THE NEW YORKER
11 IN THE PAPERS: National, Opinion, Business round-up
IN THE BROADSHEETS

Singapore's intention to proceed with the barbaric execution of Nguyen Tuong Van dominates the papers. The Herald reports that the Federal Government has received legal advice that it could attempt to prevent the execution of the Australian Nguyen Tuong Van by going to the International Court of Justice even if Singapore did not recognise its jurisdiction; The Age says Victorian Attorney-General Rob Hulls will fly to Singapore in a last-ditch mission to stop the execution; and The Australian reports that while Singapore has an unwavering policy of hanging drug mules such as Australia's Nguyen Tuong Van without mercy, it has for years been one of the strongest backers of Burma, the world's second-biggest producer of heroin. (Ouch! The papers obviously believe this issue matters to the public, and are going in hard on it. Great to see when it's for a good cause - but this is also an easy cause, no courage required to champion this one. The down side is that this sort of populist crusading on other issues produces lazy, yellow journalism - and a lack of courage when it comes to tackling unpopular causes.) There are also a couple of great columns on this one this morning - Paul Kelly in The Australian and Donald Rothwell in the SMH (opinion below).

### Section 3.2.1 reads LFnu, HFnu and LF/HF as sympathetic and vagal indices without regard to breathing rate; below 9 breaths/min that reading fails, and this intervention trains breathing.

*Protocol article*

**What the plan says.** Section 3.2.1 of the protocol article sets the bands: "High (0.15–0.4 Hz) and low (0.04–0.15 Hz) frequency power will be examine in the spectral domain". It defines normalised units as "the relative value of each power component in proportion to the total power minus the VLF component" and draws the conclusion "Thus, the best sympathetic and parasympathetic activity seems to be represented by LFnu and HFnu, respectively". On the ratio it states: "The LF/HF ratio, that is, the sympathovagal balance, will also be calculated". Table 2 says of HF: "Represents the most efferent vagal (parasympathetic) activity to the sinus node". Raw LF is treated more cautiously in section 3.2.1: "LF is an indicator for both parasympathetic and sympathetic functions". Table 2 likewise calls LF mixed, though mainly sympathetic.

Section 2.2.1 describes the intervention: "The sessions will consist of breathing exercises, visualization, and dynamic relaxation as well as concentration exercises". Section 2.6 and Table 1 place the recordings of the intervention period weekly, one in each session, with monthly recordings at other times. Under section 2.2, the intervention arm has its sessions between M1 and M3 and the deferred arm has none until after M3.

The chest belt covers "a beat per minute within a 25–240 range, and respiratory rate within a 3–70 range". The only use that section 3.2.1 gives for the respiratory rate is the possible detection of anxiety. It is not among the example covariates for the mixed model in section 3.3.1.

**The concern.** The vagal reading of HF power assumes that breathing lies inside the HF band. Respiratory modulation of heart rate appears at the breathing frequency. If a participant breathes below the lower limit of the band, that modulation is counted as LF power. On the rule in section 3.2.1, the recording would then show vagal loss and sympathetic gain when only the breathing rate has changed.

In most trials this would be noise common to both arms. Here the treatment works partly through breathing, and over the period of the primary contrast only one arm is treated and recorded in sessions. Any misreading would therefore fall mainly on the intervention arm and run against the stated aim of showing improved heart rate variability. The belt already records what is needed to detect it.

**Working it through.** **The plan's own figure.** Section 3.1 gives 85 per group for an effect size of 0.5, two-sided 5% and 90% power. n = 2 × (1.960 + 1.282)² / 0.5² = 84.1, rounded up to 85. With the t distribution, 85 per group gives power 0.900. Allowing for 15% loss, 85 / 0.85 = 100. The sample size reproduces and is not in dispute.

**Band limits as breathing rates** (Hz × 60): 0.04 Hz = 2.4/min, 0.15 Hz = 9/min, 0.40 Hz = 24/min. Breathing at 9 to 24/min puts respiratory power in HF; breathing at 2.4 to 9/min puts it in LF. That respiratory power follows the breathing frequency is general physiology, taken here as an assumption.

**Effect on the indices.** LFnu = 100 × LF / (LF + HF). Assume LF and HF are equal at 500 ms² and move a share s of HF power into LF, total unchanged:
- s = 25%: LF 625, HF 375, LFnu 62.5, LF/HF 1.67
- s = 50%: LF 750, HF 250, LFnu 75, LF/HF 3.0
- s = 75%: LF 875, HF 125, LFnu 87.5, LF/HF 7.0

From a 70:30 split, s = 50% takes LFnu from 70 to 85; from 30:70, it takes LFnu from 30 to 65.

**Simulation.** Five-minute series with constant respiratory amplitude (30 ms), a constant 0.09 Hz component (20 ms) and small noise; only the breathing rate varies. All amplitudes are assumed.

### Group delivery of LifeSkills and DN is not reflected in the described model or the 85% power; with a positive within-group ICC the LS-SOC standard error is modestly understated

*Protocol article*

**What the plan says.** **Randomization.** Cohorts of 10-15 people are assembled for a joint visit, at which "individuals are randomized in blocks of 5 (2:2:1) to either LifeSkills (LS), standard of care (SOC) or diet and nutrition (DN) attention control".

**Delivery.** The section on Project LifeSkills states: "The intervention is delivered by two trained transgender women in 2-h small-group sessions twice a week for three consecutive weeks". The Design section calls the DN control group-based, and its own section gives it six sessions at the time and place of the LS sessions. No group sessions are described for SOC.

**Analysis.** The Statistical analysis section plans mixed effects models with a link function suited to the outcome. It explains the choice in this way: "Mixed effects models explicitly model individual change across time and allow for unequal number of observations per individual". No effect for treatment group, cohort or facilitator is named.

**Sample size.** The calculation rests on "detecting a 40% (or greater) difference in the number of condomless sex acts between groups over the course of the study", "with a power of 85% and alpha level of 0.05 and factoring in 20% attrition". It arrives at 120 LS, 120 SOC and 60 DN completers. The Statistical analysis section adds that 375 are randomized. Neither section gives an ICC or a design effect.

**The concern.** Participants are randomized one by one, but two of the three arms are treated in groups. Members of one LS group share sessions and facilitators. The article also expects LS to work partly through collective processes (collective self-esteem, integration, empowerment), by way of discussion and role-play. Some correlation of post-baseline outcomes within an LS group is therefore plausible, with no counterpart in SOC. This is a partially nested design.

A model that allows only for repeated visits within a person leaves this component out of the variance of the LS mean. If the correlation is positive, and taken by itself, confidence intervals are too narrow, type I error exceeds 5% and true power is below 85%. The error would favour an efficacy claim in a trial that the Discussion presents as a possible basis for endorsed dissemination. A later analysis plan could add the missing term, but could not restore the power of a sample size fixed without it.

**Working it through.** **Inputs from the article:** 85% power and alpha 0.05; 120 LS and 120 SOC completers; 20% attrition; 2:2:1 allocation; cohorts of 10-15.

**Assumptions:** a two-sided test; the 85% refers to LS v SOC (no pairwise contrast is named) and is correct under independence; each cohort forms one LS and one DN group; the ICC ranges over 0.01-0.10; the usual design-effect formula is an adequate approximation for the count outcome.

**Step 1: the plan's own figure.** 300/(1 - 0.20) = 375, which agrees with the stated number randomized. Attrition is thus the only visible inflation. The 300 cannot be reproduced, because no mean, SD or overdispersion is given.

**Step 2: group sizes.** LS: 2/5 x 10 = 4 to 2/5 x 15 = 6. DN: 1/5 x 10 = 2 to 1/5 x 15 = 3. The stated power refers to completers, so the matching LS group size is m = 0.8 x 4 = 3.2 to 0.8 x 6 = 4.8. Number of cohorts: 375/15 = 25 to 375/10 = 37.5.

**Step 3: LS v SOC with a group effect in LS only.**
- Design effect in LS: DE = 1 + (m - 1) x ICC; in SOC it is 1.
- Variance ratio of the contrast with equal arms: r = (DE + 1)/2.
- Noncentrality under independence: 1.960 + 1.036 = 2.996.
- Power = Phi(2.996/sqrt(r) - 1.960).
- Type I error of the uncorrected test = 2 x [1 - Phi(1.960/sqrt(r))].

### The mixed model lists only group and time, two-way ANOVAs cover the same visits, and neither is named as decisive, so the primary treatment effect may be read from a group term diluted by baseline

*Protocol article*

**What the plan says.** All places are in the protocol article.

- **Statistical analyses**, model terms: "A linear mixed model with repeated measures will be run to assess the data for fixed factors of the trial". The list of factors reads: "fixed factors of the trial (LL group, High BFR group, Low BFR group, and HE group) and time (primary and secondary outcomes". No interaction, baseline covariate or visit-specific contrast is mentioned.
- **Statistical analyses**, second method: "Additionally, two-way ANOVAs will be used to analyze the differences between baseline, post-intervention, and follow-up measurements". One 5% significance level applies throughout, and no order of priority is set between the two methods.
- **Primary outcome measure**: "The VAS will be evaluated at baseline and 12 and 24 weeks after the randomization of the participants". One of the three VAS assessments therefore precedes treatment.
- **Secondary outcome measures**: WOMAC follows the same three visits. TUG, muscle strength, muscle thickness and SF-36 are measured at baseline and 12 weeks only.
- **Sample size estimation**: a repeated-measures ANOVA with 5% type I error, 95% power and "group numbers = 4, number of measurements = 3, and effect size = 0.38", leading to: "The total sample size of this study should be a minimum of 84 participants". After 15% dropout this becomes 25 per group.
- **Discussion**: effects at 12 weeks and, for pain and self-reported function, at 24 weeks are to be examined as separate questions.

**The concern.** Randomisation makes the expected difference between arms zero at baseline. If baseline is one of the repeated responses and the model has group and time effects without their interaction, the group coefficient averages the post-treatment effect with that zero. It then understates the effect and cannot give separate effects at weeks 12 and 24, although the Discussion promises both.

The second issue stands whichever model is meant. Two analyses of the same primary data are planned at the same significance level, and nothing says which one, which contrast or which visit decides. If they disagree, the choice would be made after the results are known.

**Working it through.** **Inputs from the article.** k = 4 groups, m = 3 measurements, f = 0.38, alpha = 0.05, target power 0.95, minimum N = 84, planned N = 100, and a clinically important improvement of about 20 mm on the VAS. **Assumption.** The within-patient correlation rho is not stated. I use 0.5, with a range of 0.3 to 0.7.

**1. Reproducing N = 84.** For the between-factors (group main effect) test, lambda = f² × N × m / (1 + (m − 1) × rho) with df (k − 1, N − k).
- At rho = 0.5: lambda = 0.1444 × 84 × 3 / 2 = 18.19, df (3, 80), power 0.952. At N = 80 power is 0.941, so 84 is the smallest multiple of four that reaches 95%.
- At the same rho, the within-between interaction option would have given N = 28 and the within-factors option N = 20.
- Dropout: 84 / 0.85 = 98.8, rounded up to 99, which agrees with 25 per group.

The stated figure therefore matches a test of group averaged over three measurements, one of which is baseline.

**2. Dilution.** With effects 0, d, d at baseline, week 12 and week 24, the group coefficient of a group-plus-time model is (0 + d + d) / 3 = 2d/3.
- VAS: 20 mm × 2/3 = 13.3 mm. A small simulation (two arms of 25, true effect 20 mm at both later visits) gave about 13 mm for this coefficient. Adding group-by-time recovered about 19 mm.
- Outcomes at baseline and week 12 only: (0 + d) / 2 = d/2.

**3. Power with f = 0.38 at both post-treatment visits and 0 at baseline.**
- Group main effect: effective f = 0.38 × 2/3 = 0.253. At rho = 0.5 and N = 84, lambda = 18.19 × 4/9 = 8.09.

The Australian's lead says Brendan Nelson has outlined a second wave of higher education reforms that would encourage students to do generalist first degrees at outer-suburban and regional campuses before entering elite graduate schools at the nation's sandstone universities. It also reports that the most powerful indigenous body in the Northern Territory has backed a controversial bid for a nuclear waste dump on its land, breaking ranks with the Territory Labor Government and environmentalists; that almost 60 per cent of Australians support increased penalties for the sale or supply of cannabis amid findings that more 12- to 15-year-olds use cannabis than smoke cigarettes (the Oz seems to be running an anti-marijuana campaign); and that John Howard's campaign on industrial relations is battering his personal standing, with voters increasingly thinking he is less caring, likeable and trustworthy (Newspoll findings via Dennis Shanahan - it also has a story about why Newspoll is better than Fairfax's ACNielsen); and that James Packer broke down and cried as he repeatedly apologised to Lachlan Murdoch over the impending collapse of One.Tel, the NSW Supreme Court heard yesterday (hey, so even tough guys can get a little loose over a couple of hundred million dollars going down the gurgler).